Voters weren’t fooled, as his continuous drop in popularity showed. He was literally the Jean Chretien of New Brunswick because his continued strength came from a divided opposition.

    But don’t be fooled that somehow to ‘get on track’ we need the massive PR of the past. Optimism of the will doesn’t mean you wax poetic on successes or failures-it simply means you do something ALL the time.

    Mr. Campbell is doing plenty, more than most, and has to put food on the table. I think this blog is the perfect template, but what he does could just as easily be done by five, six or seven people. There really is no necessity to have huge massive numbers of bloggers shouting different things all the time. In fact that’s a horrible way to do it.

    Of course I can’t preach, its better than nothing, but many blogs, even economic ones, are simply ‘here’s my opinion of stuff’. Personal experiences, like the top one on SNB is invaluable, unfortunately, many bloggers don’t have enough experience of the outside world.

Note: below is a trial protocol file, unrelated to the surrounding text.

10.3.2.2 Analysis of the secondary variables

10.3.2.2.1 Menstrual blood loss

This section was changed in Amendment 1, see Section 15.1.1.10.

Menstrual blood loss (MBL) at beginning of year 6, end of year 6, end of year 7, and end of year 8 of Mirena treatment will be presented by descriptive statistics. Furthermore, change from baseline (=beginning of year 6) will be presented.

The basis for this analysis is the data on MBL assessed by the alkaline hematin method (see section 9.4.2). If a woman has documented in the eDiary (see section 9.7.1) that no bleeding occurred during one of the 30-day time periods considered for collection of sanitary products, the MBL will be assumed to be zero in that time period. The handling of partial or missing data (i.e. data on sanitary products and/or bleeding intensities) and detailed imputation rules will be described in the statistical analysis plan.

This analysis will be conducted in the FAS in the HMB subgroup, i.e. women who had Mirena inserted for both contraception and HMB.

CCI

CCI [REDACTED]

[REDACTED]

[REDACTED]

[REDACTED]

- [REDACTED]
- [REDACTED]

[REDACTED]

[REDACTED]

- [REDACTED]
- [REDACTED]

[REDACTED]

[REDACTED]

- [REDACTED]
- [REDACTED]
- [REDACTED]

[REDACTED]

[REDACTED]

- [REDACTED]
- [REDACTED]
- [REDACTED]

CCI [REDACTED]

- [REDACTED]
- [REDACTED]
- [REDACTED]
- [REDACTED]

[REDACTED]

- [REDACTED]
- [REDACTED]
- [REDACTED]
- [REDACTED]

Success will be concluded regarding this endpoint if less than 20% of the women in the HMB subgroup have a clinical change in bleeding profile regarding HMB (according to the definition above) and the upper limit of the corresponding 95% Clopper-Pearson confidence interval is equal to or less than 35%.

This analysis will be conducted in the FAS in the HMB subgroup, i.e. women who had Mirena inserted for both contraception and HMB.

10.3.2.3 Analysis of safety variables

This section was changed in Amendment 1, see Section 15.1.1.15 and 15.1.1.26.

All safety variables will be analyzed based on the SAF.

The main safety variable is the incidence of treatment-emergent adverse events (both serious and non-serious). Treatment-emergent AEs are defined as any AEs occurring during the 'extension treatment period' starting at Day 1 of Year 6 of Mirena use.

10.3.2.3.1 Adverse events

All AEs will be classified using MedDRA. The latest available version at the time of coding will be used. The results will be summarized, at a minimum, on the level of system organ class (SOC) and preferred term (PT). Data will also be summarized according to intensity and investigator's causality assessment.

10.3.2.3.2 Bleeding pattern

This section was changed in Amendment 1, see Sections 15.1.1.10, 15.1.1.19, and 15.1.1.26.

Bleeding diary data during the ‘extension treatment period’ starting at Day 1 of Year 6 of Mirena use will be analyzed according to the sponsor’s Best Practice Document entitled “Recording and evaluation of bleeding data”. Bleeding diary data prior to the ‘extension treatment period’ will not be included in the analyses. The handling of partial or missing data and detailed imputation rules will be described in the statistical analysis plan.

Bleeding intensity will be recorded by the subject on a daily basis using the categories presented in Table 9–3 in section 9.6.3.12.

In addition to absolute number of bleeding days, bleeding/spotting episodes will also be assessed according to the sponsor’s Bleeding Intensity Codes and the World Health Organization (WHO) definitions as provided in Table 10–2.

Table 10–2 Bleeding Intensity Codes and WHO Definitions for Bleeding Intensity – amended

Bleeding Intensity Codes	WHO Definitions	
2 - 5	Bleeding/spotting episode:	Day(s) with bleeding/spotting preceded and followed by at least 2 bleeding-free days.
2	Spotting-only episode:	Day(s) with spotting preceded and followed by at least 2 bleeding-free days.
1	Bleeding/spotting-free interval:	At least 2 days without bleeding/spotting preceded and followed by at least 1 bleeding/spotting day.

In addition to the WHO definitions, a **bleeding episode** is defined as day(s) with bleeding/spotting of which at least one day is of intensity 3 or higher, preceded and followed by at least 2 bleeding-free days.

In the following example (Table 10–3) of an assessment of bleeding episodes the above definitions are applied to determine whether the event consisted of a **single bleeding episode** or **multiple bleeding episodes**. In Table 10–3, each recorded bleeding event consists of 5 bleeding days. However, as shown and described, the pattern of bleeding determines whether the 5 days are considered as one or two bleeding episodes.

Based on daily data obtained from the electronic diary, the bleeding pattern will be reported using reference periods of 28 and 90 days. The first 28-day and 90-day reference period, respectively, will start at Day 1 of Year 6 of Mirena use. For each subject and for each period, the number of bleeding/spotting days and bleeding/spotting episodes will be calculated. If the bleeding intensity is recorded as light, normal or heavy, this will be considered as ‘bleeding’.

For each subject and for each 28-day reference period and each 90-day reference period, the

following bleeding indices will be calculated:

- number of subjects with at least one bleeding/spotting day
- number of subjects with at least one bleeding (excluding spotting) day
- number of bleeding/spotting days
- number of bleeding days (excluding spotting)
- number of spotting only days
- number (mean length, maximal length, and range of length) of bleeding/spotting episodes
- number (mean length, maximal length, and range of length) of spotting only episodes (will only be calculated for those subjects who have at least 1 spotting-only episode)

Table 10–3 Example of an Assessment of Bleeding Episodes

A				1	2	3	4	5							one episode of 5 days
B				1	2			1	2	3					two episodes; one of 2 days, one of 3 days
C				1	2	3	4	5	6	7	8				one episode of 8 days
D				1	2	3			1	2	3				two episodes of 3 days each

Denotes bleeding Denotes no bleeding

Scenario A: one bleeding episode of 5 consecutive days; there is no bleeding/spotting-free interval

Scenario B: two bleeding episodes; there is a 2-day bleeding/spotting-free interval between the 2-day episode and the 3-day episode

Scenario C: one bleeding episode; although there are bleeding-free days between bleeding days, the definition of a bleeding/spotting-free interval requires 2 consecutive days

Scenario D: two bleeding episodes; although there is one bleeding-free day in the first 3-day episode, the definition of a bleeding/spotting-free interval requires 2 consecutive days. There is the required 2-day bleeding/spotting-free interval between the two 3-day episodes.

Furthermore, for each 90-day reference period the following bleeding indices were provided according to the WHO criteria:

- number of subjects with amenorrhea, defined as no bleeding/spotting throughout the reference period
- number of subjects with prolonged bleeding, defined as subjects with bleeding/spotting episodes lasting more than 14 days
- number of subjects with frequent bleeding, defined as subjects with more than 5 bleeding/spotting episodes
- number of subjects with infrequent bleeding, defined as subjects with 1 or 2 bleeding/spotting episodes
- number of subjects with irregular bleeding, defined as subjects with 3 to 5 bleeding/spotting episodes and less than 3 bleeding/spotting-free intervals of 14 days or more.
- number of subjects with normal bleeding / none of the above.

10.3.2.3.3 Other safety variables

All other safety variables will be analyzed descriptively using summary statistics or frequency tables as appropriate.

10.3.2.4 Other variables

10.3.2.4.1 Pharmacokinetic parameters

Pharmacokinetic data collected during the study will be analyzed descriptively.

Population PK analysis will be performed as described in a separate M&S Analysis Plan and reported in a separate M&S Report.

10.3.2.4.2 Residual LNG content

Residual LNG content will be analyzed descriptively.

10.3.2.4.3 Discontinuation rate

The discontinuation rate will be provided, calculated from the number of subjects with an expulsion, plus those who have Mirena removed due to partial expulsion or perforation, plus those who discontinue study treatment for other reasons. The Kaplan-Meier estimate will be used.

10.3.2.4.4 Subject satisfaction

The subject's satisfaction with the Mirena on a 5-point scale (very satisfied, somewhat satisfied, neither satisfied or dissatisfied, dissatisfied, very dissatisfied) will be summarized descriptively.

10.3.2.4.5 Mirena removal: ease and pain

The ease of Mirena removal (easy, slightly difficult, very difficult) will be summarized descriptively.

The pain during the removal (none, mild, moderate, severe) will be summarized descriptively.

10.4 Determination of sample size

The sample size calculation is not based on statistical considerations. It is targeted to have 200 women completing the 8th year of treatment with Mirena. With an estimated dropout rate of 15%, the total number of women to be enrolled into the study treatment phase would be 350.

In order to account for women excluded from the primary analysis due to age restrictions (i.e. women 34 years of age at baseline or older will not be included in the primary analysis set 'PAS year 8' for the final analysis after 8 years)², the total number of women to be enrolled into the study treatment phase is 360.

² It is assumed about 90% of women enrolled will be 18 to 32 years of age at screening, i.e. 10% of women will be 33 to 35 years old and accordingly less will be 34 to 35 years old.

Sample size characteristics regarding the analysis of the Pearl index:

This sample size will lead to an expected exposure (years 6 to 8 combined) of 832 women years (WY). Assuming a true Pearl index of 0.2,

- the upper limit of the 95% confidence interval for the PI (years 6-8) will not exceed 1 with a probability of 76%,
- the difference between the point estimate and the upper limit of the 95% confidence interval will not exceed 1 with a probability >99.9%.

Thats a roundabout way of saying, I would suggest there be one or two blogs at most for each area. The ‘election watch’ would serve as a template because it would get more people viewing at a strategic time, then they’d be more inclined to continue to read (or listen).

    An election is always useful because local politicians are less likely to brush off questions. Each riding could find out, either from the government, or opposition, how much spending goes to their riding, what investments are being made. What is needed is somebody to send the questions, which could be the same all across the province.

    I know it sounds preachy, and again its primarily motivational for me, but thats what optimism is. To steal Mr. Campbells’ line its ‘work work work’. But face it, its also fun, and its also creative and its an outlet for all the stress that derives from ‘not being able to do anything’.